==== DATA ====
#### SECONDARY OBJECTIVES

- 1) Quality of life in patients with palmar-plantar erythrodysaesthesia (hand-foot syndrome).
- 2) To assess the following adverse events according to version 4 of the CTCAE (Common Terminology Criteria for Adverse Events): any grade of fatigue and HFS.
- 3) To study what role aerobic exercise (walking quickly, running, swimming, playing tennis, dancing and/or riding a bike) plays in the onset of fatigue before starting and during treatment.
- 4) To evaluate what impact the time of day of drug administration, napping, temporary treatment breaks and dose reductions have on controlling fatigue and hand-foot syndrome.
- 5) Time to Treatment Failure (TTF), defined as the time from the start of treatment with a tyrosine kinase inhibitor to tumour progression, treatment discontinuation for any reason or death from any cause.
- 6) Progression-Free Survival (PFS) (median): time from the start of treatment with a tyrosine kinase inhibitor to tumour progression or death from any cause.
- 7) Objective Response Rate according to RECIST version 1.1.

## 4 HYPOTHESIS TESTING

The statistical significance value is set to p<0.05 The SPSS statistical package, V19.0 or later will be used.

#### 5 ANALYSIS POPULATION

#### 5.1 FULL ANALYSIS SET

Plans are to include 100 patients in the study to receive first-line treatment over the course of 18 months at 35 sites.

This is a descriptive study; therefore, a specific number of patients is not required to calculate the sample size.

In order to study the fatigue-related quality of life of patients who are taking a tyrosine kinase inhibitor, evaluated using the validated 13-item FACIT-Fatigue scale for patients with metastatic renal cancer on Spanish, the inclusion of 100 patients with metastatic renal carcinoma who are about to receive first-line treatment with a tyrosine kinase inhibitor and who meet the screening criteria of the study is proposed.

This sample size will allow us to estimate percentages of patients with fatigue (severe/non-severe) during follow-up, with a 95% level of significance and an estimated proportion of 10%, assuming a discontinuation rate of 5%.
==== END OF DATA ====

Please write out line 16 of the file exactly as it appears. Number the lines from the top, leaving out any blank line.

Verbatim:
This sample size will allow us to estimate percentages of patients with fatigue (severe/non-severe) during follow-up, with a 95% level of significance and an estimated proportion of 10%, assuming a discontinuation rate of 5%.